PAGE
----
Continuing through December 22, 2011
The “tragic and timeless” ancient theme of man’s fate that Mark Rothko and other postwar artists aspired to address in the then vital new idiom of abstraction finds new expression in Gottfried Helnwein’s nine mixed-media paintings. Inspired by Hanoch Levin’s opera, “The Child Dreams,” a mythic treatment of persecution, exile, and transcendence for which the artist designed costumes and sets, they are powerfully theatrical as well as exquisitely painted: one thinks of other tragic dramatists — Caravaggio, Bernini and even Bacon. Levin died in 1999, well before the 2010 Tel Aviv premiere of the opera, so its melancholy themes of justice and mercy attained only after death have a real-life poignancy, as well as literary and musical merits (to which I cannot attest, not having seen the drama).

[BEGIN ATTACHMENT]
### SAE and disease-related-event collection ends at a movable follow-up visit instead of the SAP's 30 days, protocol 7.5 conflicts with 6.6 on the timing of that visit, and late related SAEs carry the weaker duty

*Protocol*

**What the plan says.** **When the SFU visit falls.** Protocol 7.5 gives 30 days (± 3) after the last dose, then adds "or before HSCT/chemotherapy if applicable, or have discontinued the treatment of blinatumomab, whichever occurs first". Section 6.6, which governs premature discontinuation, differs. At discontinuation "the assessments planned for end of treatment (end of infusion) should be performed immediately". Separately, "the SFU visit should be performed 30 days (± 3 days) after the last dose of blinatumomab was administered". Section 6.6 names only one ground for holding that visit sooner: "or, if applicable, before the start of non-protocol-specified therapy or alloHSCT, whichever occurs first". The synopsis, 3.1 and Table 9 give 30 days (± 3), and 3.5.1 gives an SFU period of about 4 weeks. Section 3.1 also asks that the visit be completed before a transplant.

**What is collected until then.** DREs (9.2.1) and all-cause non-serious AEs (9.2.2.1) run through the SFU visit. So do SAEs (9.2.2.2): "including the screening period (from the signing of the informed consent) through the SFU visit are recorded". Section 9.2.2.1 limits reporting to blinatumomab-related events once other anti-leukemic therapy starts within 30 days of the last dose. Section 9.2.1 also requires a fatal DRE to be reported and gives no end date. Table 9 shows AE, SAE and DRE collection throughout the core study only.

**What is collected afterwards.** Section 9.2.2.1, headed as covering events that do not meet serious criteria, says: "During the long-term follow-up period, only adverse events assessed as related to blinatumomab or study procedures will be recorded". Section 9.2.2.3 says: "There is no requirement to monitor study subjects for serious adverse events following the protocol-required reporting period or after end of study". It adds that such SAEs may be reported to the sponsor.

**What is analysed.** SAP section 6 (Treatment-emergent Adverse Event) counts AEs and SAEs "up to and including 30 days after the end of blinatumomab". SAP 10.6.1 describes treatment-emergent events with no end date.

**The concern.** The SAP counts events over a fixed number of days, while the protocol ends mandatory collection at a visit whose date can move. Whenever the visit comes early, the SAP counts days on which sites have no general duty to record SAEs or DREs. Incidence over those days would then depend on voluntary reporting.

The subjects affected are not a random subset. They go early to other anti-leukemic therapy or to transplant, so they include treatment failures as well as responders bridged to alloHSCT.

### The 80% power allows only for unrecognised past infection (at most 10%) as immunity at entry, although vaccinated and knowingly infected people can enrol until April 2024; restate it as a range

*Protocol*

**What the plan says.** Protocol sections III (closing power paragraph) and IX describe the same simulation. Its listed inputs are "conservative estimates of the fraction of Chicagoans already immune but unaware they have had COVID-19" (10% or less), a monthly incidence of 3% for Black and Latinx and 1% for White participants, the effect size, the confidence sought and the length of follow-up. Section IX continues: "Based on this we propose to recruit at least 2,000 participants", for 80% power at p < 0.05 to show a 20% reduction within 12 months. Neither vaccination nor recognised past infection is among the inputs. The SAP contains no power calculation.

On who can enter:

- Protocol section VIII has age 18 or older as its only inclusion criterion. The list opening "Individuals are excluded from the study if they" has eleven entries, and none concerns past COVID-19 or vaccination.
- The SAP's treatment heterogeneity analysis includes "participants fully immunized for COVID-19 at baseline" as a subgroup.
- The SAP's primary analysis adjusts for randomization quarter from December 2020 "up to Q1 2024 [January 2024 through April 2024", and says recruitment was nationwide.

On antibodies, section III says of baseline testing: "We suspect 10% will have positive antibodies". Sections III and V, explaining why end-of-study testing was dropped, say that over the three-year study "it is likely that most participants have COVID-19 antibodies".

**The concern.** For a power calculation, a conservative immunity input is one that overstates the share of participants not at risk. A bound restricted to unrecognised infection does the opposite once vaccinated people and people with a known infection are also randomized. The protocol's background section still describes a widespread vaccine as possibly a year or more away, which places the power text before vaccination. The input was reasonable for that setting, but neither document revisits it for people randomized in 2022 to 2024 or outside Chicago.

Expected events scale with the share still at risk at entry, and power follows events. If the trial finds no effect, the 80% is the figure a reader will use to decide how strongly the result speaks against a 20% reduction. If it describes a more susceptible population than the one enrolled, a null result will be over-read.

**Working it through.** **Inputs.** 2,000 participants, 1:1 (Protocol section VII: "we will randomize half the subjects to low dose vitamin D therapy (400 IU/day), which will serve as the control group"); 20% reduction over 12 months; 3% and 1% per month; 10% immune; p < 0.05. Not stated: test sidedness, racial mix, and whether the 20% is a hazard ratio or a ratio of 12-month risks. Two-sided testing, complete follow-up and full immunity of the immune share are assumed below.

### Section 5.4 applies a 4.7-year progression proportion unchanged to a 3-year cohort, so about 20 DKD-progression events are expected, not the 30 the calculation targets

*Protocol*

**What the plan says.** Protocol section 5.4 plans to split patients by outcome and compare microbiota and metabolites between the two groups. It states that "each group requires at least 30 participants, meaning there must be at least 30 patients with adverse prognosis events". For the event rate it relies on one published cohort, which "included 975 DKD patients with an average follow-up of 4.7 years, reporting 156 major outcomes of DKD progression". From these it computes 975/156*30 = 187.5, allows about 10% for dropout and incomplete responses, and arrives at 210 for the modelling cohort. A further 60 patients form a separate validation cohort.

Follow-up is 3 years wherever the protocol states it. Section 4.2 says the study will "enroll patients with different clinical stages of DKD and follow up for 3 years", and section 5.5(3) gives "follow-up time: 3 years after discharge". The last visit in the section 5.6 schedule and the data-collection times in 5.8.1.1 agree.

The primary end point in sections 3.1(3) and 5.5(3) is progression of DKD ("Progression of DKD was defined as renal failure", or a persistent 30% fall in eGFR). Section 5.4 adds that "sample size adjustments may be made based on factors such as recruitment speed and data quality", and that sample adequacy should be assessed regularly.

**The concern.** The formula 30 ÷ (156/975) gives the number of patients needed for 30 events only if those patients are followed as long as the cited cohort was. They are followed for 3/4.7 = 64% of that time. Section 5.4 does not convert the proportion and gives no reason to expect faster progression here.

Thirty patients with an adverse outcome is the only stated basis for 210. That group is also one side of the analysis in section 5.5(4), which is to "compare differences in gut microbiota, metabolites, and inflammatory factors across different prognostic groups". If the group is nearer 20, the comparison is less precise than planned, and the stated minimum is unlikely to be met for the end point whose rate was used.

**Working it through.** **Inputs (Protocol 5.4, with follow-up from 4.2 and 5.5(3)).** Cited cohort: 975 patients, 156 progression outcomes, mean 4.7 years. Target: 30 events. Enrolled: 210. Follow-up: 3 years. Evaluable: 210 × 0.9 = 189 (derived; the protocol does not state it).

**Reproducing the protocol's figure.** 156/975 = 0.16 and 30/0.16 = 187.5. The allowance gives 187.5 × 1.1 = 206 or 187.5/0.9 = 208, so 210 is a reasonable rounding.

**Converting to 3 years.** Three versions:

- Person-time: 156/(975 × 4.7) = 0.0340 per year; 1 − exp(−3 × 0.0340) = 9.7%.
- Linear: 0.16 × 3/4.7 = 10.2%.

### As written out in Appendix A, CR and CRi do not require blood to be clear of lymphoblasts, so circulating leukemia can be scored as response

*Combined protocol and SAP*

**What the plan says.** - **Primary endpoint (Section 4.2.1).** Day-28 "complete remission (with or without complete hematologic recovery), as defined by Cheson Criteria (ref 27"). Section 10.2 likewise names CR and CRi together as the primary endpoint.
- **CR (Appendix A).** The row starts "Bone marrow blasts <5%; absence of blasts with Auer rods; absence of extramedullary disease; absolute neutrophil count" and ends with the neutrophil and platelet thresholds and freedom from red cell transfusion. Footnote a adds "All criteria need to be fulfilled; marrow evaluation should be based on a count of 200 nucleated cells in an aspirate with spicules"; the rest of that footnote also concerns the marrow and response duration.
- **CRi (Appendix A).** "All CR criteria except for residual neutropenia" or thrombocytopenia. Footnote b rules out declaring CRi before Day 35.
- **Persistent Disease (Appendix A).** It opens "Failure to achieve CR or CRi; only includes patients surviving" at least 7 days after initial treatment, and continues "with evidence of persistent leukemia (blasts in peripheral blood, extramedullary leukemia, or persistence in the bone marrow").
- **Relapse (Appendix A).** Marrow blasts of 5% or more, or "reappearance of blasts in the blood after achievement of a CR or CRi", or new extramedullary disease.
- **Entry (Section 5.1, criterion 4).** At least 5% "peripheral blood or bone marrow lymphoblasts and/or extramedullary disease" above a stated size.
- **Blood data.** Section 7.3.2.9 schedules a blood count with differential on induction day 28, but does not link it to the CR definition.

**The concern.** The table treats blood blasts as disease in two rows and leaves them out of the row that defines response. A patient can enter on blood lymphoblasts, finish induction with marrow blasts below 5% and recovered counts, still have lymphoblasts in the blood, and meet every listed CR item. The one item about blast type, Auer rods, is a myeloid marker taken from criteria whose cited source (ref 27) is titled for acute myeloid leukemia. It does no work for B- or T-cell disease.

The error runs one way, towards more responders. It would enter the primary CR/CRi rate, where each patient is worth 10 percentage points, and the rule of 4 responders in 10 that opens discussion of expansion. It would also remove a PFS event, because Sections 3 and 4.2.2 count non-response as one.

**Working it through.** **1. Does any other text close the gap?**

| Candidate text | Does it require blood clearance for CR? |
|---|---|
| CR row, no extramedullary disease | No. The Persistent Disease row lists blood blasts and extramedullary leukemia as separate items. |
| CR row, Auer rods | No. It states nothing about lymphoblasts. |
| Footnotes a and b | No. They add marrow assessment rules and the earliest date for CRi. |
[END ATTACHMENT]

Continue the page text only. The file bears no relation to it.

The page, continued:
Helnwein’s related paintings, however, somber depictions in cream, black and deep crimson of falling young girls in white dresses, their limbs gracefully splayed against shadowy backgrounds, are stunning and provocative. Most of the paintings depict single figures, slowly falling, upside down. The large “Murmur of the Innocents,” the title an allusion to the Biblical massacre of the innocents, contains several dozen figures, suggesting an eternal drift downward irrespective of contemporary Herods. These may be contemporary versions of religious paintings, Baroque martyrdoms stripped of dogma. They ask us only to remember and to reflect. Robert Flynn Johnson wrote, about a Helnwein museum show that he curated: “Many people feel that museums should be a refuge in which to experience quiet beauty divorced from the coarseness of the world. ... It is not only the right but the responsibility of the museum to present art that deals with important and sometimes controversial topics in our society."